“Typically each solution majors or promotes itself in one category, but provides a level of support in the others.

“The key for me as an employer is to be clear on what you want the outcomes to be for the organisation and its employees, and what might work best for your budget and population, before picking providers and solutions.”

The four financial wellbeing solutions

Financial Products – Workplace Saving, Workplace Protection, Workplace Loans

Example Providers: Aegon, Aviva, Cushon, Legal & General, Scottish Widows, Smart Pension, Standard Life, Wagestream, Salary Finance, Hastee Pay, etc.

The new breed of financial wellbeing product solutions are typically lower cost loans paid through payroll deduction, that then have additional services bolted on to them to support the design of the product.

Typically they achieve lower interest rates as through an employer they have a large pool of potential clients and, by deducting their loan repayments as employees get paid via payroll, less risk of employees missing payments / defaulting.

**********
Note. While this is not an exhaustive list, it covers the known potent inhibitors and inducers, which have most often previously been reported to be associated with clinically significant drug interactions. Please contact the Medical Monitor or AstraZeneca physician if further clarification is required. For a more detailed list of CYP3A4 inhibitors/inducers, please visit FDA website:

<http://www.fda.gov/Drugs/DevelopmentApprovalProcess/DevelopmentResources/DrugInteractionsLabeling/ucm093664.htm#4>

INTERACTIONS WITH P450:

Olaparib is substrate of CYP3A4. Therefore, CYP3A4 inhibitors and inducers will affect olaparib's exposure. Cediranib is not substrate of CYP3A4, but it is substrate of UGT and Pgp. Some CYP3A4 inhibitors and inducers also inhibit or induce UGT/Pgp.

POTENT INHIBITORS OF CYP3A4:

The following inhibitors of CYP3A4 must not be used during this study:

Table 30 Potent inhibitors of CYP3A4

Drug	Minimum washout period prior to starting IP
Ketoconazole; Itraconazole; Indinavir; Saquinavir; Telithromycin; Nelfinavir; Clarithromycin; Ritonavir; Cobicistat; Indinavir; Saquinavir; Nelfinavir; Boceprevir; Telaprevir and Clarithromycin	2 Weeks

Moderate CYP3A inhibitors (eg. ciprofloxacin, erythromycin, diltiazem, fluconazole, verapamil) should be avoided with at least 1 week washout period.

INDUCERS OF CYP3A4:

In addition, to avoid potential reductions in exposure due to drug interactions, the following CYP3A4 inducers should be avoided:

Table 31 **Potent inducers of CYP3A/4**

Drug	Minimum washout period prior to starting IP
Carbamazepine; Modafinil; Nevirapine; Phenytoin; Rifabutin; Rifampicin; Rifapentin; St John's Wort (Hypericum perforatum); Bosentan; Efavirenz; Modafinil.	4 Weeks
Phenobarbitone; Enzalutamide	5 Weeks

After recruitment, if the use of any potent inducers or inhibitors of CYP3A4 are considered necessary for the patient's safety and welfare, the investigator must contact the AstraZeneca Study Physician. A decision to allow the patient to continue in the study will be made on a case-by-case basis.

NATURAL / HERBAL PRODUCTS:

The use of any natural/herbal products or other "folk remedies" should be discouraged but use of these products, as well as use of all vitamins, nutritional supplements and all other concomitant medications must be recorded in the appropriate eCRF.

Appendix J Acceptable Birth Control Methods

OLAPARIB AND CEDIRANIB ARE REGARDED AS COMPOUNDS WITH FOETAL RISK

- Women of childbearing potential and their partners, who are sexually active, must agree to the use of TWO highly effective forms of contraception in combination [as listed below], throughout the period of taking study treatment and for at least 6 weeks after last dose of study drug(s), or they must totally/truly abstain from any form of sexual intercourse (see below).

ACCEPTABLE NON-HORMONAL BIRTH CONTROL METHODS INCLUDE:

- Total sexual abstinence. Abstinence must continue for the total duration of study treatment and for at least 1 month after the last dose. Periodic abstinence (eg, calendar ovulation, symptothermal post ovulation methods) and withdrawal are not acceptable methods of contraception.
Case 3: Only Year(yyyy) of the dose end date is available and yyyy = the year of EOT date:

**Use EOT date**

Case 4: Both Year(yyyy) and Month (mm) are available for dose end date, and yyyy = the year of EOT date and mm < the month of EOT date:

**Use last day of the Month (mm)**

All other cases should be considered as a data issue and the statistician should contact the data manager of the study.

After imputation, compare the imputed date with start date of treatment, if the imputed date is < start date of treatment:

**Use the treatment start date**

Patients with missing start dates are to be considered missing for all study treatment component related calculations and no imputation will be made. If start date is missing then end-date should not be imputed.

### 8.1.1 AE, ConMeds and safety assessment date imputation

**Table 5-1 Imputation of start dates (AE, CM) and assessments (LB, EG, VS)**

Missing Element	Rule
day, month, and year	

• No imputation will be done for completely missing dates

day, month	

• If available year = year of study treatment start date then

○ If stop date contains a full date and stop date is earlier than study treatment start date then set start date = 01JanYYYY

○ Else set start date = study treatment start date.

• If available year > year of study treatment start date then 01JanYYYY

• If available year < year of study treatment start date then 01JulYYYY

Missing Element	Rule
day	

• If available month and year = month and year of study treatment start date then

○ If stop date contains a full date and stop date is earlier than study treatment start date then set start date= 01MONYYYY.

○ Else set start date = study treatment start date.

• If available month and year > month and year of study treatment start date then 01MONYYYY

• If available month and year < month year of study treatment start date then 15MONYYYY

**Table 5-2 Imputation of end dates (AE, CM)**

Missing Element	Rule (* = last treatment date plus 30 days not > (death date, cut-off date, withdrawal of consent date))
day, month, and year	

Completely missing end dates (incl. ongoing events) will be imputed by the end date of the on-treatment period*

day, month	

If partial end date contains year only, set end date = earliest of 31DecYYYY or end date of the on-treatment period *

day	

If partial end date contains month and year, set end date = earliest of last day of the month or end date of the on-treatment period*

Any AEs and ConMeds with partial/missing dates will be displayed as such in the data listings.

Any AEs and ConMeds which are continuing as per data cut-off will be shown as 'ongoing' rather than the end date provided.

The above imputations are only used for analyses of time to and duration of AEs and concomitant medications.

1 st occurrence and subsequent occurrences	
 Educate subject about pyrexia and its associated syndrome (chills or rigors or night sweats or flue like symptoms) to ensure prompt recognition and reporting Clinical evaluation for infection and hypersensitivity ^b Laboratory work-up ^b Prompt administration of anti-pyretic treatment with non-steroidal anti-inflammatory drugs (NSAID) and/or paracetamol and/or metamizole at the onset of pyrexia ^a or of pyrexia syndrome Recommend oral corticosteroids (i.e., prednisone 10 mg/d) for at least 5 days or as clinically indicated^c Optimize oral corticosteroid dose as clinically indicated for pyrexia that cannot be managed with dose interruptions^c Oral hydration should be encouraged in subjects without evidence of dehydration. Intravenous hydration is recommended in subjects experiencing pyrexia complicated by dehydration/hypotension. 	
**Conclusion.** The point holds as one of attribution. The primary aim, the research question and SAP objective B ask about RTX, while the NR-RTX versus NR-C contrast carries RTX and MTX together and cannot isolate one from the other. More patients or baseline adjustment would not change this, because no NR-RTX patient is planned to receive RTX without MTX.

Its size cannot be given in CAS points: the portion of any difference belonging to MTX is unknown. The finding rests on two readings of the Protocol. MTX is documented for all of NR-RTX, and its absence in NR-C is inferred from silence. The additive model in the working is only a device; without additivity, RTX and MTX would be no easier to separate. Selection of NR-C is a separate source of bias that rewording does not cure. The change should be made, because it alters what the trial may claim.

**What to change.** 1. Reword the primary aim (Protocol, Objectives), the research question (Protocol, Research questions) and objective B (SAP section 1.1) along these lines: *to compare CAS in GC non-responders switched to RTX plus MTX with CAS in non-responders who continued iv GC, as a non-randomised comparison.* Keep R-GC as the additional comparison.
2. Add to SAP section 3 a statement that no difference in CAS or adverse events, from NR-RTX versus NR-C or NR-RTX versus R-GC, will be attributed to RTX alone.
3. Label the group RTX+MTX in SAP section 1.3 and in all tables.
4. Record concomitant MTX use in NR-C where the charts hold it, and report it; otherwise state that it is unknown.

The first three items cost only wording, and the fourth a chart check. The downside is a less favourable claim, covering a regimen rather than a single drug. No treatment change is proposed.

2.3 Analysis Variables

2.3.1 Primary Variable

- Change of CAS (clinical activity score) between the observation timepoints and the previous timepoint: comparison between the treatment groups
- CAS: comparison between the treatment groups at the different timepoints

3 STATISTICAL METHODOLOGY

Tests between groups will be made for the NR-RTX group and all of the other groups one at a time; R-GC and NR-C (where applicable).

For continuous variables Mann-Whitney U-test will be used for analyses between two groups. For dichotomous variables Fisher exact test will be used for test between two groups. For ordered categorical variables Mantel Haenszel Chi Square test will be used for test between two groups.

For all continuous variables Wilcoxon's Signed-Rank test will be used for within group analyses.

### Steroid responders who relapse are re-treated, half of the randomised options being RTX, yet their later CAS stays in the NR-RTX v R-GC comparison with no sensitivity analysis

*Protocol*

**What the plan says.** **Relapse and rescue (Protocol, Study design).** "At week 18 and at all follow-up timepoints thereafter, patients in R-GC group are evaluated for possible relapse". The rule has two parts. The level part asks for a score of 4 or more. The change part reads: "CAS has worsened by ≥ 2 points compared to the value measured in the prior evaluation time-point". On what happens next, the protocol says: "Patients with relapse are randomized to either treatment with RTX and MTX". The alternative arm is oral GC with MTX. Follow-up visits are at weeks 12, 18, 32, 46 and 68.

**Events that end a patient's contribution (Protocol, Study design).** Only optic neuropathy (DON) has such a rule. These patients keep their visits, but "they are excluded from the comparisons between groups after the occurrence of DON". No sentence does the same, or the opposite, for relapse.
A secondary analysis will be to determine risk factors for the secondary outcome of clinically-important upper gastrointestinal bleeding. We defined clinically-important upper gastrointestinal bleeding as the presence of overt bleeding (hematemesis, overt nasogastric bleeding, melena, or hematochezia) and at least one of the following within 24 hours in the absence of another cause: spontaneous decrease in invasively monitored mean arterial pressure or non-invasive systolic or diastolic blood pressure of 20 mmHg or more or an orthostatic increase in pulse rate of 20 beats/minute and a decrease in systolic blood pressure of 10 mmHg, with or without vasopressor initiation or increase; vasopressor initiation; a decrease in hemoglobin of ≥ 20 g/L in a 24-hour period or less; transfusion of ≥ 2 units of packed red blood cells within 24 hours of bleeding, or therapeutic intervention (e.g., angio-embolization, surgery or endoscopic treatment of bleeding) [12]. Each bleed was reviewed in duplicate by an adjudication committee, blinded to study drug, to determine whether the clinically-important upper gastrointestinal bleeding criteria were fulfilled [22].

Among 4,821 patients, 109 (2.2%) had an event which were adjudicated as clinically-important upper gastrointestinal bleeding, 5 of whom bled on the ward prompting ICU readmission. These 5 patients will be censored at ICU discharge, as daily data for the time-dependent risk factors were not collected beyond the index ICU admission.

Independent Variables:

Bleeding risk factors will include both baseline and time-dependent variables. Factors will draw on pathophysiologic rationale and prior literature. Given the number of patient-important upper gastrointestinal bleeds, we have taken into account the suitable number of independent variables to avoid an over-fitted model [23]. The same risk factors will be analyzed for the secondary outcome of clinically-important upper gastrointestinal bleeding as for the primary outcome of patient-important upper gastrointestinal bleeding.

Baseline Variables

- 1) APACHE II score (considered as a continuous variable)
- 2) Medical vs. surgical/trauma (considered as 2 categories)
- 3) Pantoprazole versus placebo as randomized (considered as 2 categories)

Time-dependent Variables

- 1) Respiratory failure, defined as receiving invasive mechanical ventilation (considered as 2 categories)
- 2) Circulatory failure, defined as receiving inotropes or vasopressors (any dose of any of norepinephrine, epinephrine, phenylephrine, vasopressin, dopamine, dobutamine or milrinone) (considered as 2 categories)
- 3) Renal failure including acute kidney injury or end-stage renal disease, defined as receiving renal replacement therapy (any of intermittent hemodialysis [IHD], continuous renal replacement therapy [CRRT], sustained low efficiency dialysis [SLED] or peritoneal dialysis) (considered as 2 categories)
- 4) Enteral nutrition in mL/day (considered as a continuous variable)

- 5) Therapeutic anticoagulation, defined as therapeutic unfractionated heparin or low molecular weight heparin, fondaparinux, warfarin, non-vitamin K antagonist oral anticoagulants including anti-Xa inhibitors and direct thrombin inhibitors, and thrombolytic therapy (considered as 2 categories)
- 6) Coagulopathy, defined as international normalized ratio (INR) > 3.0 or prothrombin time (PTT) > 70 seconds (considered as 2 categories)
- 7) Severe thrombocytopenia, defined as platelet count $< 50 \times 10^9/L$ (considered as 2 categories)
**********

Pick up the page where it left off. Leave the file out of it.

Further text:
Most of these solutions now recognise that simply getting people out of debt won’t necessarily stop them from getting back into it (in fact it’s highly likely, unfortunately), so they do have various education platforms delivered by people and technology to support the transition. These can be for “free” (although ultimately they are paid for in the loan charges).

Generally, they are reliant on employee numbers and low employee turnover, so they don’t always offer terms or favourable terms to every employer – i.e. their ideal clients are usually public sector.

I would think outside of what they offer how you can help employees overcome the mindsets and more practical realities of why they’re in debt in the first place.